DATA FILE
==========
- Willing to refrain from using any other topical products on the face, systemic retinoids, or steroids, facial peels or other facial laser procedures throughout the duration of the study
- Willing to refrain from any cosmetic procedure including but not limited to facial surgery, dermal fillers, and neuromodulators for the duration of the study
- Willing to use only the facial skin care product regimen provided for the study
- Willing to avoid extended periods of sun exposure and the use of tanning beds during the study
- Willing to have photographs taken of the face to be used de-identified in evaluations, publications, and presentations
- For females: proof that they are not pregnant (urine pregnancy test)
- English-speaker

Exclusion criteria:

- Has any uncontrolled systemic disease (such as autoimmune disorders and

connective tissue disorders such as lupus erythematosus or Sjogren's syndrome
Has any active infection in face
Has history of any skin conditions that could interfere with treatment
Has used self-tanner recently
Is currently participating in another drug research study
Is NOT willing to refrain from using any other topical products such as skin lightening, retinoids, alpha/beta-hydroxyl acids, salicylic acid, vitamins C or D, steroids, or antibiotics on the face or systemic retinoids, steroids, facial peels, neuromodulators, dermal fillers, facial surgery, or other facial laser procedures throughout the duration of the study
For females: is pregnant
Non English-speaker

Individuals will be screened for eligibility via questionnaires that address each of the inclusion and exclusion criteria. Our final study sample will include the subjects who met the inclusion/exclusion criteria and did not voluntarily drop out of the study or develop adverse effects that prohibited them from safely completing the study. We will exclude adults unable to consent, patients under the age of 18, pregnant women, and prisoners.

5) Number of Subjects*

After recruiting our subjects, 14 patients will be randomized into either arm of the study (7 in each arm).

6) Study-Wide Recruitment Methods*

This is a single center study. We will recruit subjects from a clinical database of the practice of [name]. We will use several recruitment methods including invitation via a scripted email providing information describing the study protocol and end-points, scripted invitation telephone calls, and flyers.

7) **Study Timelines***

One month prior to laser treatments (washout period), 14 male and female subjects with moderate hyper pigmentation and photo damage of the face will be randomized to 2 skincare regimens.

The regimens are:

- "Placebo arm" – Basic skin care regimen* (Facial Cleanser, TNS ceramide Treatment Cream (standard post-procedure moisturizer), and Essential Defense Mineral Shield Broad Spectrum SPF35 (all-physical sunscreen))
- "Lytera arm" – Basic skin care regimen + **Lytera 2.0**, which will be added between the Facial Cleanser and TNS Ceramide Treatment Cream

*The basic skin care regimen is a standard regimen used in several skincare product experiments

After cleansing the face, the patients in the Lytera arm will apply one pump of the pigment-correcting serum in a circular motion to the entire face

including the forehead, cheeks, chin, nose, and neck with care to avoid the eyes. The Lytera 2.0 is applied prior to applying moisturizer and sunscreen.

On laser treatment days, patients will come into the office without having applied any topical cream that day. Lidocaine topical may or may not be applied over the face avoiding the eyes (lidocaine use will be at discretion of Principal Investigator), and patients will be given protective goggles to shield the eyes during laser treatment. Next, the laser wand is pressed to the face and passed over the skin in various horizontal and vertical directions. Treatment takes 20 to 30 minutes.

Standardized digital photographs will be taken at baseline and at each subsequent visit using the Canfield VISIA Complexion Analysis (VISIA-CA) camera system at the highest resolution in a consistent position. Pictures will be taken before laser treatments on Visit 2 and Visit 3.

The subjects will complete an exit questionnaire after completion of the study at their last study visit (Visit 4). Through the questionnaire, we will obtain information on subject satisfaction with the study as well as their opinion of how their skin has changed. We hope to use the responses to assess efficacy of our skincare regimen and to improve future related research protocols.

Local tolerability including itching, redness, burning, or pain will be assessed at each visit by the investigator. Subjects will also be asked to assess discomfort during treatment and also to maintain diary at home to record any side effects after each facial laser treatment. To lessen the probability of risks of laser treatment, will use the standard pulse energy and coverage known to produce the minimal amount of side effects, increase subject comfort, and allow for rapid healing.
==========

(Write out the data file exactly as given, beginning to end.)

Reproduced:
- Willing to refrain from using any other topical products on the face, systemic retinoids, or steroids, facial peels or other facial laser procedures throughout the duration of the study
- Willing to refrain from any cosmetic procedure including but not limited to facial surgery, dermal fillers, and neuromodulators for the duration of the study
- Willing to use only the facial skin care product regimen provided for the study
- Willing to avoid extended periods of sun exposure and the use of tanning beds during the study
- Willing to have photographs taken of the face to be used de-identified in evaluations, publications, and presentations
- For females: proof that they are not pregnant (urine pregnancy test)
- English-speaker

Exclusion criteria:

- Has any uncontrolled systemic disease (such as autoimmune disorders and

connective tissue disorders such as lupus erythematosus or Sjogren's syndrome
Has any active infection in face
Has history of any skin conditions that could interfere with treatment
Has used self-tanner recently
Is currently participating in another drug research study
Is NOT willing to refrain from using any other topical products such as skin lightening, retinoids, alpha/beta-hydroxyl acids, salicylic acid, vitamins C or D, steroids, or antibiotics on the face or systemic retinoids, steroids, facial peels, neuromodulators, dermal fillers, facial surgery, or other facial laser procedures throughout the duration of the study
For females: is pregnant
Non English-speaker

Individuals will be screened for eligibility via questionnaires that address each of the inclusion and exclusion criteria. Our final study sample will include the subjects who met the inclusion/exclusion criteria and did not voluntarily drop out of the study or develop adverse effects that prohibited them from safely completing the study. We will exclude adults unable to consent, patients under the age of 18, pregnant women, and prisoners.

5) Number of Subjects*

After recruiting our subjects, 14 patients will be randomized into either arm of the study (7 in each arm).

6) Study-Wide Recruitment Methods*

This is a single center study. We will recruit subjects from a clinical database of the practice of [name]. We will use several recruitment methods including invitation via a scripted email providing information describing the study protocol and end-points, scripted invitation telephone calls, and flyers.

7) **Study Timelines***

One month prior to laser treatments (washout period), 14 male and female subjects with moderate hyper pigmentation and photo damage of the face will be randomized to 2 skincare regimens.

The regimens are:

- "Placebo arm" – Basic skin care regimen* (Facial Cleanser, TNS ceramide Treatment Cream (standard post-procedure moisturizer), and Essential Defense Mineral Shield Broad Spectrum SPF35 (all-physical sunscreen))
- "Lytera arm" – Basic skin care regimen + **Lytera 2.0**, which will be added between the Facial Cleanser and TNS Ceramide Treatment Cream

*The basic skin care regimen is a standard regimen used in several skincare product experiments

After cleansing the face, the patients in the Lytera arm will apply one pump of the pigment-correcting serum in a circular motion to the entire face

including the forehead, cheeks, chin, nose, and neck with care to avoid the eyes. The Lytera 2.0 is applied prior to applying moisturizer and sunscreen.

On laser treatment days, patients will come into the office without having applied any topical cream that day. Lidocaine topical may or may not be applied over the face avoiding the eyes (lidocaine use will be at discretion of Principal Investigator), and patients will be given protective goggles to shield the eyes during laser treatment. Next, the laser wand is pressed to the face and passed over the skin in various horizontal and vertical directions. Treatment takes 20 to 30 minutes.

Standardized digital photographs will be taken at baseline and at each subsequent visit using the Canfield VISIA Complexion Analysis (VISIA-CA) camera system at the highest resolution in a consistent position. Pictures will be taken before laser treatments on Visit 2 and Visit 3.

The subjects will complete an exit questionnaire after completion of the study at their last study visit (Visit 4). Through the questionnaire, we will obtain information on subject satisfaction with the study as well as their opinion of how their skin has changed. We hope to use the responses to assess efficacy of our skincare regimen and to improve future related research protocols.

Local tolerability including itching, redness, burning, or pain will be assessed at each visit by the investigator. Subjects will also be asked to assess discomfort during treatment and also to maintain diary at home to record any side effects after each facial laser treatment. To lessen the probability of risks of laser treatment, will use the standard pulse energy and coverage known to produce the minimal amount of side effects, increase subject comfort, and allow for rapid healing.